second (albeit less strongly) point in the opposite
direction.
At this early stage, construing the facts
in the light most favorable to the plaintiff, we must
conclude that Dr. Oberg has alleged sufficient facts
that PHEAA is not an arm of the state, but rather a
person for FCA purposes.
Id. (internal quotation marks omitted).

We vacated the district

courts order dismissing Obergs complaint, and we instructed


the district court on remand to permit limited discovery on the
question whether PHEAA [was] truly subject to sufficient state
control

to

render

it

part

of

the

state.

Id.

at

140-41

and

PHEAA

(internal quotation marks omitted).


On

remand,

the

parties

engaged

in

discovery,

filed a motion for summary judgment on the arm-of-state issue.


The district court granted the motion, holding that all four
factors weighed in favor of arm-of-state status.

10

See United

States

ex

rel.

Oberg

v.

Pa.

Higher

Educ.

Assistance

(Oberg III), 77 F. Supp. 3d 493 (E.D. Va. 2015).

Agency
In the

district courts view, this courts contrary conclusion could


not

be

sustained

in

light

development of the case.

of

the

post-remand

Id. at 497.

factual

The district court

therefore held that because PHEAA was an arm of Pennsylvania, it


was not subject to suit under the FCA, and the court granted
summary judgment in favor of PHEAA.
II.
Oberg

again

appeals,

arguing

that

the

district

courts

analysis of the arm-of-state factors is inconsistent with our


opinion in Oberg II and that its ultimate conclusions as to
those factors are not supported by the record.

In Obergs view,

the Pennsylvania statutes governing PHEAAs operation and the


factual information developed through discovery establish that
PHEAA is not an arm of Pennsylvania.

Oberg thus contends that

the district court erred by granting summary judgment in favor


of PHEAA and dismissing his action.
We review a grant of summary judgment de novo, applying
the same standard as the trial court and without deference to
the trial court.

Dash v. Mayweather, 731 F.3d 303, 310 (4th

Cir.

denied,

2013),

cert.

134

S.

Ct.

1761

(2014).

Summary

judgment is appropriate only if there is no genuine dispute as

11

to any material fact and the movant is entitled to a judgment as


a matter of law.

Fed. R. Civ. P. 56(a).

In this case, we see no material dispute about the relevant


facts

detailing

Pennsylvania.

PHEAAs

operations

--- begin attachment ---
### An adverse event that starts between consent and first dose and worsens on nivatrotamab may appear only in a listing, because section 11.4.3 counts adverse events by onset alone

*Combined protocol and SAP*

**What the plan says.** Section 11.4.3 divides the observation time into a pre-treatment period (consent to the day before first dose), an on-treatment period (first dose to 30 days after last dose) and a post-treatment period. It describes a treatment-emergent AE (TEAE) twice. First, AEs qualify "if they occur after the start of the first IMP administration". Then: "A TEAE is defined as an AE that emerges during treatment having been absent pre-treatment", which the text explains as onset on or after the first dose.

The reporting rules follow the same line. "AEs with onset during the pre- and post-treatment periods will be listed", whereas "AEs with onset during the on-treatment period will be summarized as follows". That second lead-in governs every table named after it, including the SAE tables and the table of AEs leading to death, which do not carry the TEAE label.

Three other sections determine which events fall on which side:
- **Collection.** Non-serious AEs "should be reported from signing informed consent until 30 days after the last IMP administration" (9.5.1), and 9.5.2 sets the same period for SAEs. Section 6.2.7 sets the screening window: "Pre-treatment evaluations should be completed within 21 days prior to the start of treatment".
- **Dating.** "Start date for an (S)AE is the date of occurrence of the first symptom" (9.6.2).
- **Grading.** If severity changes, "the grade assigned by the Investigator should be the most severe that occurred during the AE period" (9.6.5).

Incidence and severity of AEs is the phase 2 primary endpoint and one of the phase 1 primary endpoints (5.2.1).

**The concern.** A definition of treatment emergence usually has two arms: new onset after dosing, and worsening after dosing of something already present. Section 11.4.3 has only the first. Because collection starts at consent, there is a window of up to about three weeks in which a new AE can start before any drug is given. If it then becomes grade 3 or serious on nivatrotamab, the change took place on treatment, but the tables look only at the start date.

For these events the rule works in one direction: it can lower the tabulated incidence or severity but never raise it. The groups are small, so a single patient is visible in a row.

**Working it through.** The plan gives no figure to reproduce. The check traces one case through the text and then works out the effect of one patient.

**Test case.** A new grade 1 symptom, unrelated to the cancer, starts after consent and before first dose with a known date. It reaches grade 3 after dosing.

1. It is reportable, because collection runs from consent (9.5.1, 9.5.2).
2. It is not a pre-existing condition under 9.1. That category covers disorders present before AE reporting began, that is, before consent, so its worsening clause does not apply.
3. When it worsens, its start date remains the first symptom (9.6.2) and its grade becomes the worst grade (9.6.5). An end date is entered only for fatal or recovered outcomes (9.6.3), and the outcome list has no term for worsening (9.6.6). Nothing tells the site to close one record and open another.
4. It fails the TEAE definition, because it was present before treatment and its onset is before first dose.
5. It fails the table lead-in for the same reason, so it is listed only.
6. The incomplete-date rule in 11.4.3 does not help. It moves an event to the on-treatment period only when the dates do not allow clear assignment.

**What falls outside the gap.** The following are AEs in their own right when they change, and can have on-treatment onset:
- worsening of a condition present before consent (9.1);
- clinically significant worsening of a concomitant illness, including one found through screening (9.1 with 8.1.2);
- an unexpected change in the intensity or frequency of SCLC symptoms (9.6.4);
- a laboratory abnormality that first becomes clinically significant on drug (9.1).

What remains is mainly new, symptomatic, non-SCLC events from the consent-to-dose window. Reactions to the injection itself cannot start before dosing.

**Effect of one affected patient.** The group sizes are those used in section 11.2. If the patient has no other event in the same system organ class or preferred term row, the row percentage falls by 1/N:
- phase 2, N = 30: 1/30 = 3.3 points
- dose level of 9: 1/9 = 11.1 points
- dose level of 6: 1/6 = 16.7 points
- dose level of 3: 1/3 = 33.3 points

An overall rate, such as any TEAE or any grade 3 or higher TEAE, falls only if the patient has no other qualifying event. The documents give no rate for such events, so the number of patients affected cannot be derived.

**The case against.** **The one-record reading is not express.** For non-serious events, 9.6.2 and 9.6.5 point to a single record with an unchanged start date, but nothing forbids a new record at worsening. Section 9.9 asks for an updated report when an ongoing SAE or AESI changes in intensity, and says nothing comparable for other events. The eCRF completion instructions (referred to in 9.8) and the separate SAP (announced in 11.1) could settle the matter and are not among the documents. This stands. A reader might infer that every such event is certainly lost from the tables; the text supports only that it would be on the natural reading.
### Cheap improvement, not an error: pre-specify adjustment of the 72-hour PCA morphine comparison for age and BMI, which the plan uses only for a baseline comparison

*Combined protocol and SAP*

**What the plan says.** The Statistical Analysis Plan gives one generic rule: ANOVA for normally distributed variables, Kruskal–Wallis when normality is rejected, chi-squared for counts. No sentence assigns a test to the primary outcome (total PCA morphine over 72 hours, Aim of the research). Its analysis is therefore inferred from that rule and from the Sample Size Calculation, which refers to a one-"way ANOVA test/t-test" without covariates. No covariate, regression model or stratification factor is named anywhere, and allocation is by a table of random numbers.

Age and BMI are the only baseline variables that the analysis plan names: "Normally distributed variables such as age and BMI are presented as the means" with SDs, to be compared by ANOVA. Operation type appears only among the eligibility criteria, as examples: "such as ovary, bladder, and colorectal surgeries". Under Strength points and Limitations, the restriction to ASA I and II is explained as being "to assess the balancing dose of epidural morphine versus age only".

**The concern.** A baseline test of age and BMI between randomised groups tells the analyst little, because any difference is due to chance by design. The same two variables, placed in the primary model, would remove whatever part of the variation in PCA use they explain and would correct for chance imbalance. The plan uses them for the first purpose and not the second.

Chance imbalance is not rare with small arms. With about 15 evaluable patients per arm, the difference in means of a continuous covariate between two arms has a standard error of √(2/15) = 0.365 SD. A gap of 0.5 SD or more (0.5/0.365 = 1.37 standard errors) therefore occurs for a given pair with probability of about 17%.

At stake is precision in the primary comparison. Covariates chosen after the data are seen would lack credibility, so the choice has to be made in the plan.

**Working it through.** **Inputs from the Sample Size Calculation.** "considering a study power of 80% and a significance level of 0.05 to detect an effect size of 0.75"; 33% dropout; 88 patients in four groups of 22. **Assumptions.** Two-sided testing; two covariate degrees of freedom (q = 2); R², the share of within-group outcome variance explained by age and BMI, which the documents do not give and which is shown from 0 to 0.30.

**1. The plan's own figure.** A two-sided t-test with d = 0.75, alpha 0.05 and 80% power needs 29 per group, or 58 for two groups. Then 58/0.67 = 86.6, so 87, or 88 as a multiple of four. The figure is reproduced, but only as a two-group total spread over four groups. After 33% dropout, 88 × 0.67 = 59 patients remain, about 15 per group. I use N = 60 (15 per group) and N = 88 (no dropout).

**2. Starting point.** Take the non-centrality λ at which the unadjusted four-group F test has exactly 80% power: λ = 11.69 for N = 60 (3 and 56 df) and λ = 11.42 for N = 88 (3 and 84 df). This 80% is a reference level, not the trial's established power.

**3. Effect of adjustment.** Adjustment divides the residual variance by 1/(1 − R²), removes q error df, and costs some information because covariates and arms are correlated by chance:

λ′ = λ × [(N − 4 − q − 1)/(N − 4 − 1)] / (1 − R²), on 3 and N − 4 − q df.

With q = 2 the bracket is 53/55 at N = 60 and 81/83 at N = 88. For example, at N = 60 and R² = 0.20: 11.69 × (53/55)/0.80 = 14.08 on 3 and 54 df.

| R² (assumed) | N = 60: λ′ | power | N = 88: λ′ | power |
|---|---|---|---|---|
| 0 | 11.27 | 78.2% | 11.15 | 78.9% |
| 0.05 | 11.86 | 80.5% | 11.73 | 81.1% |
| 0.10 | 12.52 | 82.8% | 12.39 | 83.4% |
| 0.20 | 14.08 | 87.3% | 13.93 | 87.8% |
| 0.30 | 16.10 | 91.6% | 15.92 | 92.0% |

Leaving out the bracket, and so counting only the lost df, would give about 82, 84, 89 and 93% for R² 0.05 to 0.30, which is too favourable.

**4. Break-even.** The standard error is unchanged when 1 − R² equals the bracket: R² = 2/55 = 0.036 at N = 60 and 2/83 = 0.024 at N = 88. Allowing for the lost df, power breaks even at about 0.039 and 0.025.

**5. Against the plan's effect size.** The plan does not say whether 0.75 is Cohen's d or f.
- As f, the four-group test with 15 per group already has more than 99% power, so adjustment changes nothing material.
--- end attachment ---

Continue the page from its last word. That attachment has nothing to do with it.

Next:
and

relationship

with

Instead, the dispute is over the legal effect of

the materially undisputed facts -- whether the relevant statutes


and the facts developed during discovery establish that PHEAA is
the alter ego of Pennsylvania. 2

See Greene v. Barrett, 174 F.3d

1136, 1139-40 (10th Cir. 1999) (If there is no genuine issue of


material
court

fact

in

correctly

dispute,
applied

we

the

determine
substantive

whether

the

law.).

question is a pure question of law reviewed de novo.

district
And

that

See United

States ex rel. Lesinski v. S. Fla. Water Mgmt. Dist., 739 F.3d


598, 602 (11th Cir.) ([W]hether an entity constitutes an arm of
the state [and therefore not a person under the FCA] . . . is
a question of law subject to de novo review.), cert. denied,

While Oberg argues that the evidence establishes that


PHEAA is not an arm of Pennsylvania, he also suggests that armof-state status is a question of fact to be resolved by a jury.
We disagree.
Although we held in Oberg II that whether a
defendant is a person is an element of an FCA plaintiffs
case, see Oberg II, 745 F.3d at 136, we nonetheless agree with
PHEAA that personhood and arm-of-state status nonetheless remain
legal issues to be resolved by the court.
Cf. Farwell v. Un,
902 F.2d 282, 288 (4th Cir. 1990) (although negligence plaintiff
must prove that defendant owed plaintiff a duty, breached that
duty, and that the breach proximately caused the claimed
injury[,] . . . . whether and in what form any legal duty exists
is a question of law for the courts).
12

134 S. Ct. 2312 (2014); cf. Hutto v. South Carolina Ret. Sys.,
773 F.3d 536, 542 (4th Cir. 2014) (Whether an action is barred
by the Eleventh Amendment is a question of law that we review de